The Gentleman's Quest
Having grown up on a diet of Victoria Holt novels, to this day I appreciate a fine Gothic mood in my romance reading. Give me empty moors, abandoned ruins, and secret passages any day. So I was inclined to enjoy Deborah Simmons’s The Gentleman’s Quest, an enjoyment further enhanced by a very likeable hero.
Kit Marchant is the easy-going son of a gentleman scholar and has recently inherited a modest country manor house from an aunt. During recent events, due to his relaxed attitude, he risked the life of his beloved sister (The Dark Viscount), and this is the reason for a bout of depression and self-blame at the beginning of the novel.
Unexpectedly, Kit receives a visit from a young lady, Miss Hero Ingram. She comes as an agent for the influential book collector Augustus Raven and offers a fortune for a unique tome that Kit inherited from his aunt. The book was destroyed recently, but there are hints that another copy may exist. Hero is determined to find the book, and Kit decides that even if he didn’t protect his sister properly, here is one female he will take care of. (In the book, this setup appears less daft than it does here in summary). Kit is a very loveable character. He is actually very capable but never needed to do much. The recent events have kind of awakened him, and now he is prepared to act when necessary, but still feels no need to dominate in best alpha male fashion. As a result, he goes along with what Hero proposes for a long time, but trust me when it’s time he is perfectly ready to prevail.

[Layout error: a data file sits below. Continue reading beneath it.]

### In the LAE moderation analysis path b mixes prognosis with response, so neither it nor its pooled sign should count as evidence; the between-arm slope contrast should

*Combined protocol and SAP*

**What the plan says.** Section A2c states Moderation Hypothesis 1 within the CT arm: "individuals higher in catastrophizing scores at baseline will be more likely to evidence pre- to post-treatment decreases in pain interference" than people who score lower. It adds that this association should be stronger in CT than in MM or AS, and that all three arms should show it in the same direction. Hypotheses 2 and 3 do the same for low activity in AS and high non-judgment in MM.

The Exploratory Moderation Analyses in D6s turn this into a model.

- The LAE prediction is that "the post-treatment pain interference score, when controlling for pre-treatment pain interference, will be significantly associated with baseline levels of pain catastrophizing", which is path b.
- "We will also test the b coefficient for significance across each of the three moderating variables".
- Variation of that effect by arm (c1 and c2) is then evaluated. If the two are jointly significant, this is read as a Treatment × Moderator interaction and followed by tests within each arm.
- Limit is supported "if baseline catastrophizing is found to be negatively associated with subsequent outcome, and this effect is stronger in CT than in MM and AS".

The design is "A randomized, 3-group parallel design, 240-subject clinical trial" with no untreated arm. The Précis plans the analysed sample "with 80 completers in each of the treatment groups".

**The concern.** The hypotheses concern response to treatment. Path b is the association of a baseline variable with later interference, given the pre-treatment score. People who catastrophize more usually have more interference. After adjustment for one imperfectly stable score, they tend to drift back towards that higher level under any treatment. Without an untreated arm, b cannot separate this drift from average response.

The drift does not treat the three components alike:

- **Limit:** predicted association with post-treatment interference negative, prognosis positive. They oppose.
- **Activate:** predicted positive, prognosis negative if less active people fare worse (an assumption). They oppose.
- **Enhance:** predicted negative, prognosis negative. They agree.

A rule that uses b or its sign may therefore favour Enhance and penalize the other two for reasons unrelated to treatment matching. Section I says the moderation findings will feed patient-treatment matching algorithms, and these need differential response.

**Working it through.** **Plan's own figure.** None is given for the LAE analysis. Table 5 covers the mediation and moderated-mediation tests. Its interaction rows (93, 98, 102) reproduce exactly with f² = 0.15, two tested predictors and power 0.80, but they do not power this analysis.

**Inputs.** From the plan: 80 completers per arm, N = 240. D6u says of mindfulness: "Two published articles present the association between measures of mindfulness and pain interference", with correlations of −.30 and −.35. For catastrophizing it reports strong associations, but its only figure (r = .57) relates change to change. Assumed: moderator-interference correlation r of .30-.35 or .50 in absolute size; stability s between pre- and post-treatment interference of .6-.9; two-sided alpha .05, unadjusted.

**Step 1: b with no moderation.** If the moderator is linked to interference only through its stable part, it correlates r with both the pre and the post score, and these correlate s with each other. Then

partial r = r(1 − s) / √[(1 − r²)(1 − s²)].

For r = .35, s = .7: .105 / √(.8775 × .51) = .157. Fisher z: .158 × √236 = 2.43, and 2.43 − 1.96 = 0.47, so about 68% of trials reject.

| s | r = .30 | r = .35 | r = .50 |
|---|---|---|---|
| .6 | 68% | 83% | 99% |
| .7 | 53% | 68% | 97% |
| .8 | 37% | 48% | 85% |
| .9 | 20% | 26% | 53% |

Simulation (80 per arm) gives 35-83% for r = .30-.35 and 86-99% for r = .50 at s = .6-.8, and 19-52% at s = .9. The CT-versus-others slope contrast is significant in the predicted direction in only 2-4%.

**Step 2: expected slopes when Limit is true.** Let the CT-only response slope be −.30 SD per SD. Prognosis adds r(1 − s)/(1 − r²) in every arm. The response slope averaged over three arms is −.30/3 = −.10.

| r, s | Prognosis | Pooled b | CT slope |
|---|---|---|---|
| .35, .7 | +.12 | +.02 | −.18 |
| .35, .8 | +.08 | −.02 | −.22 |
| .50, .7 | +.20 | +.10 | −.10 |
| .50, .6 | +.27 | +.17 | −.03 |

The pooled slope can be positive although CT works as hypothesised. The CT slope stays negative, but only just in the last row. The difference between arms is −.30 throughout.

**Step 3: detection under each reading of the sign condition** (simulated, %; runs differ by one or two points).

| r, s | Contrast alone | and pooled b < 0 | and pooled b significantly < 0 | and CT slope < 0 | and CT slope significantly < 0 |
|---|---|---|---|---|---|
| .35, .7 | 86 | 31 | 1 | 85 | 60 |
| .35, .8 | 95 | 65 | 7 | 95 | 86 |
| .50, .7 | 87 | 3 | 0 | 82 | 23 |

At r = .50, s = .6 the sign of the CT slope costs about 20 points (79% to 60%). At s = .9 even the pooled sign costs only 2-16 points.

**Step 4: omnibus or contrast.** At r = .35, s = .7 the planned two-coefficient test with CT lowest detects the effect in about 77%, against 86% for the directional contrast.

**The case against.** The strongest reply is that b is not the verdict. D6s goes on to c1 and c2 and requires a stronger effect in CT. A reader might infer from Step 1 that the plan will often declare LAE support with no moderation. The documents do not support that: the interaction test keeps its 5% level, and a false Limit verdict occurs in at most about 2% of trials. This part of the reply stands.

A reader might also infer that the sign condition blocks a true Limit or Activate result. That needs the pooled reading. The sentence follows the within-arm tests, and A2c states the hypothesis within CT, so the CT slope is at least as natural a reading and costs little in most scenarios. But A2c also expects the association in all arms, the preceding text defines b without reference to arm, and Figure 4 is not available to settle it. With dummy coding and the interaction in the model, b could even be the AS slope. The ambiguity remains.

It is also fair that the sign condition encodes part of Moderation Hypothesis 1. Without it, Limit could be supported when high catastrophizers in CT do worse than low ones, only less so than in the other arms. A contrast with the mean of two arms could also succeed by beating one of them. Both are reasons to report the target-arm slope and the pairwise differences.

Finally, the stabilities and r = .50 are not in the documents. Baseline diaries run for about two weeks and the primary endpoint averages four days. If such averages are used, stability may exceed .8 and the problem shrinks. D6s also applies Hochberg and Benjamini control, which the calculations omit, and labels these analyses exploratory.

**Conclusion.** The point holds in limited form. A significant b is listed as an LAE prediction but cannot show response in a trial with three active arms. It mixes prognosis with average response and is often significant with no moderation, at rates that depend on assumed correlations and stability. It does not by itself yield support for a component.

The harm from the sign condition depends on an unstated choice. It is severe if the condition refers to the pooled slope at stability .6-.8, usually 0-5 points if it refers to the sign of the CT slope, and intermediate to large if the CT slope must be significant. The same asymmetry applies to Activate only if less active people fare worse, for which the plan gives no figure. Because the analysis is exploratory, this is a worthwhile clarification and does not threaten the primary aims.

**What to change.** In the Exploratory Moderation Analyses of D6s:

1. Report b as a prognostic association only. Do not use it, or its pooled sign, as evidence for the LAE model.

Hero is less easy to know and less easy to like. At the beginning of the novel, she appears cold, manipulative, and excessively distrustful. Several times, I just wanted to shake some ordinary common sense and faith into mankind into her. However, slowly it is revealed to what extent Hero has been emotionally abused, and suddenly I found myself rooting for her.
This is one of the novels where the hero falls for the heroine at lightning-speed, but she takes far longer to recognise her feelings – a set-up which I like, especially with a hero like Kit. Due to Hero’s issues, although there is quite of bit of desire simmering between the characters, the novel’s main focus is on the emotional side of the relationship.
How was the Gothic element handled? There are the requiste castles and moors, but there is also some comic relief and road romance moments. I liked the mixture, but readers who prefer a “pure” Gothic might be disappointed.
In spite of disliking the heroine at first, I enjoyed The Gentleman’s Quest. There is an old-fashioned feel to it that may appeal to readers who, like me, cut their teeth on the romance of the 1980s.